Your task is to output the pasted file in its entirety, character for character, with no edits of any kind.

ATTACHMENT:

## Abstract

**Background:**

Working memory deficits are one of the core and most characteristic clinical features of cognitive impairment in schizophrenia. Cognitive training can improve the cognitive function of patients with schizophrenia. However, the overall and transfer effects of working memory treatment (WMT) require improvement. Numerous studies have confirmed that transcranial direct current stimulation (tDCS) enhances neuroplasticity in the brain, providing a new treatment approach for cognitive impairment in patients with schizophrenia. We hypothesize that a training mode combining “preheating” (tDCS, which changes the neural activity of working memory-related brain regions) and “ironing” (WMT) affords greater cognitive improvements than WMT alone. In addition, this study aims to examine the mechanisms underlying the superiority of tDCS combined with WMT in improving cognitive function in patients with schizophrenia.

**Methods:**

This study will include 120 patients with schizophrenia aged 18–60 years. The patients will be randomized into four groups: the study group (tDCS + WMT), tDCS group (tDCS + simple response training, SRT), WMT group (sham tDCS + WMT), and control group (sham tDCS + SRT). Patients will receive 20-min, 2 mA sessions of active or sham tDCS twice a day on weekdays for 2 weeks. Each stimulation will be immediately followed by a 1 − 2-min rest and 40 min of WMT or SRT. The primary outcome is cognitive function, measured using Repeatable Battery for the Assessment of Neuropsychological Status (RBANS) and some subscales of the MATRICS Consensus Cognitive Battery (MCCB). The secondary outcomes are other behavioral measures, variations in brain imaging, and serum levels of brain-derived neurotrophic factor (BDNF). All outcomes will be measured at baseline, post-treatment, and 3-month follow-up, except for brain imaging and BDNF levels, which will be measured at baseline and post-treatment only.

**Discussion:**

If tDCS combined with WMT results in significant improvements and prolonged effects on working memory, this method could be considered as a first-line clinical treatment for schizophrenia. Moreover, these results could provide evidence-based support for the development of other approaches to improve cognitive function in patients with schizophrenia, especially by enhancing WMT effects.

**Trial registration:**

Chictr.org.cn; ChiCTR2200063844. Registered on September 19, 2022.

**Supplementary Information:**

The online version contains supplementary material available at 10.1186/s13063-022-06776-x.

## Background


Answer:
## Abstract

**Background:**

Working memory deficits are one of the core and most characteristic clinical features of cognitive impairment in schizophrenia. Cognitive training can improve the cognitive function of patients with schizophrenia. However, the overall and transfer effects of working memory treatment (WMT) require improvement. Numerous studies have confirmed that transcranial direct current stimulation (tDCS) enhances neuroplasticity in the brain, providing a new treatment approach for cognitive impairment in patients with schizophrenia. We hypothesize that a training mode combining “preheating” (tDCS, which changes the neural activity of working memory-related brain regions) and “ironing” (WMT) affords greater cognitive improvements than WMT alone. In addition, this study aims to examine the mechanisms underlying the superiority of tDCS combined with WMT in improving cognitive function in patients with schizophrenia.

**Methods:**

This study will include 120 patients with schizophrenia aged 18–60 years. The patients will be randomized into four groups: the study group (tDCS + WMT), tDCS group (tDCS + simple response training, SRT), WMT group (sham tDCS + WMT), and control group (sham tDCS + SRT). Patients will receive 20-min, 2 mA sessions of active or sham tDCS twice a day on weekdays for 2 weeks. Each stimulation will be immediately followed by a 1 − 2-min rest and 40 min of WMT or SRT. The primary outcome is cognitive function, measured using Repeatable Battery for the Assessment of Neuropsychological Status (RBANS) and some subscales of the MATRICS Consensus Cognitive Battery (MCCB). The secondary outcomes are other behavioral measures, variations in brain imaging, and serum levels of brain-derived neurotrophic factor (BDNF). All outcomes will be measured at baseline, post-treatment, and 3-month follow-up, except for brain imaging and BDNF levels, which will be measured at baseline and post-treatment only.

**Discussion:**

If tDCS combined with WMT results in significant improvements and prolonged effects on working memory, this method could be considered as a first-line clinical treatment for schizophrenia. Moreover, these results could provide evidence-based support for the development of other approaches to improve cognitive function in patients with schizophrenia, especially by enhancing WMT effects.

**Trial registration:**

Chictr.org.cn; ChiCTR2200063844. Registered on September 19, 2022.

**Supplementary Information:**

The online version contains supplementary material available at 10.1186/s13063-022-06776-x.

## Background